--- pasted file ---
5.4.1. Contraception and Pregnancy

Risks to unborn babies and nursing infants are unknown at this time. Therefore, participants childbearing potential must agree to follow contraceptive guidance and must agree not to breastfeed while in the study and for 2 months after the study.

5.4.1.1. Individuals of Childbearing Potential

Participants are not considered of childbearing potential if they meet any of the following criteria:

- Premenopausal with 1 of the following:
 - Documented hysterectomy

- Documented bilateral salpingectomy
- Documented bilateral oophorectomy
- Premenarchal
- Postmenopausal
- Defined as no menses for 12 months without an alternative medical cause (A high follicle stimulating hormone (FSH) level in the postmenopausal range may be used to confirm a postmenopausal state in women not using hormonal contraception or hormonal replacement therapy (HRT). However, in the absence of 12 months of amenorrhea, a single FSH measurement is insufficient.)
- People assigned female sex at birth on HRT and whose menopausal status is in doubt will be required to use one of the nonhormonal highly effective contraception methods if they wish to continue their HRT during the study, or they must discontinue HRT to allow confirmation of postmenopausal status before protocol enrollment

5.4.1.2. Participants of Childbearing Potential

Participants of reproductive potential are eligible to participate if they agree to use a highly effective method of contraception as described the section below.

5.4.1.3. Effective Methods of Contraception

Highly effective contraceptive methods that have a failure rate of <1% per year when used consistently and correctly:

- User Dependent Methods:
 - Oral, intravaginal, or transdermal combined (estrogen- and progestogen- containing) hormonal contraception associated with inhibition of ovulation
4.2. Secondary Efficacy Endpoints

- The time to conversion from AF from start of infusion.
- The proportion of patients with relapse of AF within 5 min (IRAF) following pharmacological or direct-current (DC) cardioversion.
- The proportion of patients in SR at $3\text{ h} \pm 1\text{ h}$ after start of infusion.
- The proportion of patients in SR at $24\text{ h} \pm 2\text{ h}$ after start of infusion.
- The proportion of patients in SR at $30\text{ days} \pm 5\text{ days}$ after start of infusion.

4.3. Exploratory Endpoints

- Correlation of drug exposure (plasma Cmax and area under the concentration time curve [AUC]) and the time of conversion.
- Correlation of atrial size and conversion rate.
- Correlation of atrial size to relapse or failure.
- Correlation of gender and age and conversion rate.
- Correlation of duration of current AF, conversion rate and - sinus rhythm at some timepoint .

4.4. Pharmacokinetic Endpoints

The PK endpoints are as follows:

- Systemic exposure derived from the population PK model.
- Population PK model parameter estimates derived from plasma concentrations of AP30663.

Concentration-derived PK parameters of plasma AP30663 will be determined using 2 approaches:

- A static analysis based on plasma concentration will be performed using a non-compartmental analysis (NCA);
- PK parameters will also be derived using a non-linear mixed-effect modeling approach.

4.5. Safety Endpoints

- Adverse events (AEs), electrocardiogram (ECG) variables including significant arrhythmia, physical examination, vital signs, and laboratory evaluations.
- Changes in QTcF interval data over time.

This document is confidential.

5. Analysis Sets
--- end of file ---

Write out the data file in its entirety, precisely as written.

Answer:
5.4.1. Contraception and Pregnancy

Risks to unborn babies and nursing infants are unknown at this time. Therefore, participants childbearing potential must agree to follow contraceptive guidance and must agree not to breastfeed while in the study and for 2 months after the study.

5.4.1.1. Individuals of Childbearing Potential

Participants are not considered of childbearing potential if they meet any of the following criteria:

- Premenopausal with 1 of the following:
 - Documented hysterectomy

- Documented bilateral salpingectomy
- Documented bilateral oophorectomy
- Premenarchal
- Postmenopausal
- Defined as no menses for 12 months without an alternative medical cause (A high follicle stimulating hormone (FSH) level in the postmenopausal range may be used to confirm a postmenopausal state in women not using hormonal contraception or hormonal replacement therapy (HRT). However, in the absence of 12 months of amenorrhea, a single FSH measurement is insufficient.)
- People assigned female sex at birth on HRT and whose menopausal status is in doubt will be required to use one of the nonhormonal highly effective contraception methods if they wish to continue their HRT during the study, or they must discontinue HRT to allow confirmation of postmenopausal status before protocol enrollment

5.4.1.2. Participants of Childbearing Potential

Participants of reproductive potential are eligible to participate if they agree to use a highly effective method of contraception as described the section below.

5.4.1.3. Effective Methods of Contraception

Highly effective contraceptive methods that have a failure rate of <1% per year when used consistently and correctly:

- User Dependent Methods:
 - Oral, intravaginal, or transdermal combined (estrogen- and progestogen- containing) hormonal contraception associated with inhibition of ovulation
4.2. Secondary Efficacy Endpoints

- The time to conversion from AF from start of infusion.
- The proportion of patients with relapse of AF within 5 min (IRAF) following pharmacological or direct-current (DC) cardioversion.
- The proportion of patients in SR at $3\text{ h} \pm 1\text{ h}$ after start of infusion.
- The proportion of patients in SR at $24\text{ h} \pm 2\text{ h}$ after start of infusion.
- The proportion of patients in SR at $30\text{ days} \pm 5\text{ days}$ after start of infusion.

4.3. Exploratory Endpoints

- Correlation of drug exposure (plasma Cmax and area under the concentration time curve [AUC]) and the time of conversion.
- Correlation of atrial size and conversion rate.
- Correlation of atrial size to relapse or failure.
- Correlation of gender and age and conversion rate.
- Correlation of duration of current AF, conversion rate and - sinus rhythm at some timepoint .

4.4. Pharmacokinetic Endpoints

The PK endpoints are as follows:

- Systemic exposure derived from the population PK model.
- Population PK model parameter estimates derived from plasma concentrations of AP30663.

Concentration-derived PK parameters of plasma AP30663 will be determined using 2 approaches:

- A static analysis based on plasma concentration will be performed using a non-compartmental analysis (NCA);
- PK parameters will also be derived using a non-linear mixed-effect modeling approach.

4.5. Safety Endpoints

- Adverse events (AEs), electrocardiogram (ECG) variables including significant arrhythmia, physical examination, vital signs, and laboratory evaluations.
- Changes in QTcF interval data over time.

This document is confidential.

5. Analysis Sets